Allocation is cheap… until it is not

We can often hear that allocation of objects is “cheap” in .NET. I fully support this sentence because the most important part is its continuation – allocation is cheap but allocating a lot of objects will hit you back as sooner or later garbage collector will kick in and start messing around. Thus, the fewer allocations, the better.

However, I would like to add a few words about “allocation is cheap” itself. This is true to some extent because the typical path of objects allocation is indeed really fast. So-called bump a pointer technique is most often used. It consists of the following simple steps:

  • it uses so-called allocation pointer as an address of a newly created object
  • it increases allocation pointer by the requested size (so next object will be created there

For example, in case of execution in Workstation GC mode, the following assembly code will be executed (in case of Server GC Mode, it is almost the same but additionally INLINE_GETTHREAD will be used to get current thread’s Thread Local Storage):

Besides managing allocation pointer, .NET manages also allocation limit – a boundary of allocation context with memory being already zeroed. This allows using such memory instantly, without the overhead of zeroing it when an object is being created. Zeroing it in advance has an important advantage of warming CPU cache before accessing from our application code.

Bump a pointer technique checks whether requested size fits within allocation limit. If not, it falls back to the slower allocation path, which we can see as jumping to JIT_NEW in the code above. It is the necessity of abandoning this fast path that makes the “allocation is cheap” phrase not always true. Slow path is realized as a quite complex state machine which tries to find a place with the required size. We can see it in gc_heap::allocate_small and gc_heap::allocate_large method used for Small Object Heap and Large Object Heap respectively.

How complex is the slow path? Below I’ve illustrated state machine for the allocate_small method. It starts with a_state_start state when fast allocation described above fails. This state unconditionally changes into a_state_try_fit which calls gc_heap::soh_try_fit() method. And so the whole story begins…

allocate_small

Names of the states, conditions and method called are quite self-descriptive. soh_try_fit method is itself also non-trivial as it first tries to use a free-item list to find an appropriate free space for required size. It then tries to consume already committed segment memory. If it fails, it commits more from the reserved memory:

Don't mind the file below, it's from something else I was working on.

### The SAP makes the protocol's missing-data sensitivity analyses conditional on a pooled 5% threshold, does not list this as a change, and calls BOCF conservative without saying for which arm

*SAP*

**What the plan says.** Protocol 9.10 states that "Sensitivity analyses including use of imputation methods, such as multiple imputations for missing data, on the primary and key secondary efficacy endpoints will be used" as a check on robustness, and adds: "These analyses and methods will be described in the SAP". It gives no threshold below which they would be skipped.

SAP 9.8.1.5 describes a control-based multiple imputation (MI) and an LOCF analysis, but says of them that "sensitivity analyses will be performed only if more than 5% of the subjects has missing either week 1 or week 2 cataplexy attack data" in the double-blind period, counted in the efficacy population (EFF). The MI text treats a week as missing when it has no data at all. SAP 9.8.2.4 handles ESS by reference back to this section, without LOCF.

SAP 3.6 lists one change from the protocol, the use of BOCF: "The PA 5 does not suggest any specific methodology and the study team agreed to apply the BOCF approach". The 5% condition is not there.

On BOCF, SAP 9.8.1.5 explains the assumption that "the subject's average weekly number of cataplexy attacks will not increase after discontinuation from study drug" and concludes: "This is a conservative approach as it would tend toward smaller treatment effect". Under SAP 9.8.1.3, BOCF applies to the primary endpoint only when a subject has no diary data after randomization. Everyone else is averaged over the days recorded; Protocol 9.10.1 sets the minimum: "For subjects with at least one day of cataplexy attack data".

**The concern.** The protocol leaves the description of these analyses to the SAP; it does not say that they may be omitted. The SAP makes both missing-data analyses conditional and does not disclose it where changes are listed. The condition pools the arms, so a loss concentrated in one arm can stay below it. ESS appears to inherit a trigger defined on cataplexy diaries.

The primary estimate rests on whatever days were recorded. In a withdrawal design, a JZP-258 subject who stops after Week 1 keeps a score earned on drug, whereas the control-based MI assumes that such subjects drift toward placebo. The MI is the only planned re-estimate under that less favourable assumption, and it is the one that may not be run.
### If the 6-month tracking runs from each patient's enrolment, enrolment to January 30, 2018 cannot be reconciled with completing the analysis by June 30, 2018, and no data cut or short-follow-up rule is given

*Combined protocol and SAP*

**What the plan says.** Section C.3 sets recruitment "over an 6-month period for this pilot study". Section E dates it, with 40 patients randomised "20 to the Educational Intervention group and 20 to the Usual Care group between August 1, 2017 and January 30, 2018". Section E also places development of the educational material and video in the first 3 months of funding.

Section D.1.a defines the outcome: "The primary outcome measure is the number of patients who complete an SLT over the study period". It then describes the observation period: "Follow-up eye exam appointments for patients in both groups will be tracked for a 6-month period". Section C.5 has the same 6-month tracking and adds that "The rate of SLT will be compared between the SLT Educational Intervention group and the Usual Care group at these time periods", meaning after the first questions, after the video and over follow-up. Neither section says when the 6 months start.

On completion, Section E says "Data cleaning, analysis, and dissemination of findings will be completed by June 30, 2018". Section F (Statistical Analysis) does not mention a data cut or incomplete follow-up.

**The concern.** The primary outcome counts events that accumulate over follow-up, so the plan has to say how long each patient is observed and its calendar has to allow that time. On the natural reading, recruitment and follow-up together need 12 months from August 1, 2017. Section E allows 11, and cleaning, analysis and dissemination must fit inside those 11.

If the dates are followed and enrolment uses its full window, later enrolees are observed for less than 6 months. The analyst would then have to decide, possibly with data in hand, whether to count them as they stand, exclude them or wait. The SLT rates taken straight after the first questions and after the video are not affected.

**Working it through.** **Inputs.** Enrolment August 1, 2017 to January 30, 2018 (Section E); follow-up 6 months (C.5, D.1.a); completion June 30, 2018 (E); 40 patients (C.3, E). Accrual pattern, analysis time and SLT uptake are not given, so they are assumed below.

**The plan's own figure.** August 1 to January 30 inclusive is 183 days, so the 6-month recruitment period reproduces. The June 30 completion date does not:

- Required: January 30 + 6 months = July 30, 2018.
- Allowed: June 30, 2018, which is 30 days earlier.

soh_try_fit

Describing all the logic here is not my point. What I would like to point out is – memory allocation is ALMOST ALWAYS cheap but… it may be also SOMETIMES SO complicated. Executing illustrated state machine has its own cost. Obviously, in the worst case, it will trigger garbage collection which is the reason why it is the best to not allocate at all in the first place. But even without GC, we can spend a while in the allocator. Thus, after digging into those methods making code less allocatey makes even more sense to me than before.

PS. There are several “allocation helpers” like JIT_TrialAllocSFastSP listed above. JIT (based on allocated object properties and runtime environment) will choose one of them. If you are interested, here’s a summary:

gcgethelper

4 comments

  1. Does .NET do scope testing at compile time (or even run time) to determine which objects should be allocated on the stack vs which should be allocated in the heap? One facet of Golang that makes it fast is that it only allocates on the heap if it needs to hence it’s GC runs are inherently smaller. Does .NET have a similar strategy? RETN/RETF (even at 35 cycles when stalled) is much much cheaper than GC.

    Also, is .NET GC multi-threaded as well as concurrent (or is stop th world)?

    1. .net has “in place” allocated types (e.g. structs) which are allocated with their owner, on the stack, etc, and only heap alloc on their own when boxed, which accomplishes the same feature explicitly rather than implicitly.

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